Indeed, community-based access innovators have been integral to lifting the economy and helping Americans connect during the pandemic, delivering internet access to those in the farthest and toughest reaches of America.

Other wireless industry trends include hybrid networks, government funds

WISPAPALOOZA is also a celebration of the continual evolution of ISP technology and business models, too.

Over the course of two years, the landscape has changed significantly.  Many WISPs now have licensed spectrum, via the Citizens Broadband Radio Service auction completed last year.

Perhaps most significantly, many WISPs are no longer just “WISPs,” meaning that they are actively making use of fiber-optic technologies in their deployments.

While fixed wireless access has been the industry’s predominate delivery technology, today the majority of WISPs now employ other transmission modes, such as fiber to the home and business.  As an example, he cited the work on Nextlink: “They have proven the case that fixed-wireless and hybrid networks deliver” when fiber and wireless are harnessed together.

An additional significant change among the rank-and-file WISPA members: More and more WISPs are competing for and using public funding to grow their networks, while also reducing the digital divide.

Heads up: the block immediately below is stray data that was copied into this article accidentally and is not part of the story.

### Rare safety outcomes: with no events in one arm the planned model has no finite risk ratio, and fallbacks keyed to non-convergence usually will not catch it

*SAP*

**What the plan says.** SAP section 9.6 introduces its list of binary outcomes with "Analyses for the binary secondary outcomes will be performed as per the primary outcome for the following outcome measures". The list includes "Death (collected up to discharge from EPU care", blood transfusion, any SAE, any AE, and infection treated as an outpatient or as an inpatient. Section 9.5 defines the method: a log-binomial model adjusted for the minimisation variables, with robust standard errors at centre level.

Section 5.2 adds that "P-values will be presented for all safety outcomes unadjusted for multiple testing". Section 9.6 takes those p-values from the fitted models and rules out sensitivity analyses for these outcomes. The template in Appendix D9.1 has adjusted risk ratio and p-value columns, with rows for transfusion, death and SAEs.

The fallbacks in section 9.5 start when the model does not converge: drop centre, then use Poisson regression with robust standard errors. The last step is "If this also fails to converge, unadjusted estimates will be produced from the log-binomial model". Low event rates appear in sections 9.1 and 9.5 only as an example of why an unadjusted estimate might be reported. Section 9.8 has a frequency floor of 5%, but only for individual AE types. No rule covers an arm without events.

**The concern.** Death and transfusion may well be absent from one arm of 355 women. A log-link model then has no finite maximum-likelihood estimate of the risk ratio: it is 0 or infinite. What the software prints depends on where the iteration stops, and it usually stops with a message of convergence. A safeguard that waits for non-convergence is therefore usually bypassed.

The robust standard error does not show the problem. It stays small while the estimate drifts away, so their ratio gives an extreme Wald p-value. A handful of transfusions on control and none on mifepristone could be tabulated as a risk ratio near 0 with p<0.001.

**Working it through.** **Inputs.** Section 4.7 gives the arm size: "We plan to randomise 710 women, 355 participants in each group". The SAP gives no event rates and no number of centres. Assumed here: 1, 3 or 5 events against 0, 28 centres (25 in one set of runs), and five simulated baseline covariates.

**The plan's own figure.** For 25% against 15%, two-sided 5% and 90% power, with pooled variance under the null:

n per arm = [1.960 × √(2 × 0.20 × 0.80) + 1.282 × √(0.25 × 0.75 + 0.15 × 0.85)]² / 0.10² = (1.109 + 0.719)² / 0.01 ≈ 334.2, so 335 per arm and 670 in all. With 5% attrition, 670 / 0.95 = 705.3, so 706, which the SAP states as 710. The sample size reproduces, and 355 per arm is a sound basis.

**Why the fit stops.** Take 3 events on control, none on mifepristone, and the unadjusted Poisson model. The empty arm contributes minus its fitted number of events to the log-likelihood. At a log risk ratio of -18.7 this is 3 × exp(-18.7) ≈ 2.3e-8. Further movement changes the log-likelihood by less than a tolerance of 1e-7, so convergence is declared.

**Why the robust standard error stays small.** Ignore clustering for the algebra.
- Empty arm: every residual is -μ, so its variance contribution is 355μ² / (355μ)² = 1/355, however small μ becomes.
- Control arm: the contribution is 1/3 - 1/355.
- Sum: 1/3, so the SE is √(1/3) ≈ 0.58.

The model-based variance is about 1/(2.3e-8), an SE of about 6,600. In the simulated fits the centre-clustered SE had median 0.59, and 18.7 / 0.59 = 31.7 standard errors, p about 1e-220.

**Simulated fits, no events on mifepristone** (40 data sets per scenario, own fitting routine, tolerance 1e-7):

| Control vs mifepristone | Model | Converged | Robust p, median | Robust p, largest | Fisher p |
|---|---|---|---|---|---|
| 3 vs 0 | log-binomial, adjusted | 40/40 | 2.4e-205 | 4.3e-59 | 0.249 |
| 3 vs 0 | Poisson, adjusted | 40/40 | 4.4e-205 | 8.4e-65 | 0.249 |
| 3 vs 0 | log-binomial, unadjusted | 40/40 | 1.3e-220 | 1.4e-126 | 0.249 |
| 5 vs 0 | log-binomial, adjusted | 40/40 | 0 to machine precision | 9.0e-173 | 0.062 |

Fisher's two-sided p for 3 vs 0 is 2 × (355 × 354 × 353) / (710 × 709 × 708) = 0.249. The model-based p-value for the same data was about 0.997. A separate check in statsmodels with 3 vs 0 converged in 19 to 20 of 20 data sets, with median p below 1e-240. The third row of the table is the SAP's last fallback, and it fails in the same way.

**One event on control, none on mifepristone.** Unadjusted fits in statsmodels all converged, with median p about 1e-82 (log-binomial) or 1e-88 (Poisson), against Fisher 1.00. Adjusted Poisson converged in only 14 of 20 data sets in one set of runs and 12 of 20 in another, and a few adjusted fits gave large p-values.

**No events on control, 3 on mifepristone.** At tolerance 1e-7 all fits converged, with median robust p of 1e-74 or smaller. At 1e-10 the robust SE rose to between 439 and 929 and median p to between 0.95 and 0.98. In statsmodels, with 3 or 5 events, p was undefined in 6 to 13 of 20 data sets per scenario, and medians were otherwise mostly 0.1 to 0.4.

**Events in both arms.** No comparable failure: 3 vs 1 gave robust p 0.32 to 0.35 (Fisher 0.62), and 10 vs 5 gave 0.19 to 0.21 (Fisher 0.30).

“Our community-based providers use an all-the-above toolbox so all Americans get competitive, innovative and affordable internet access in their communities,” said Aiken.  He said that the exhibition floor will showcase WISPs ““resilience and continued evolution of an industry that’s future-proofing solutions for their customers and marketplace.”

WISPA is composed of about 1,000 members and provide broadband access to more than 4 million residential and business customers in the United States, often in exclusively rural areas.

Nextlink Internet voted “Operator of the Year” by colleagues, others recognized

Meanwhile, the Hudson Oaks, Texas, based Nextlink Internet, an internet service provider focused on rural communities across the central United States, announced that it has been named “Operator of the Year” by its colleagues in the ISP industry.

The company was recognized today at WISPAPALOOZA.

“Our team has been putting forth tremendous effort in expanding our service areas in 12 states across the country,” said Nextlink CEO Bill Baker. “We are also proud to be leading the way for our industry in terms of successful engagement in the Federal Communications Commission’s programs and in many public-private partnerships.”

WISPA also announced additional awards: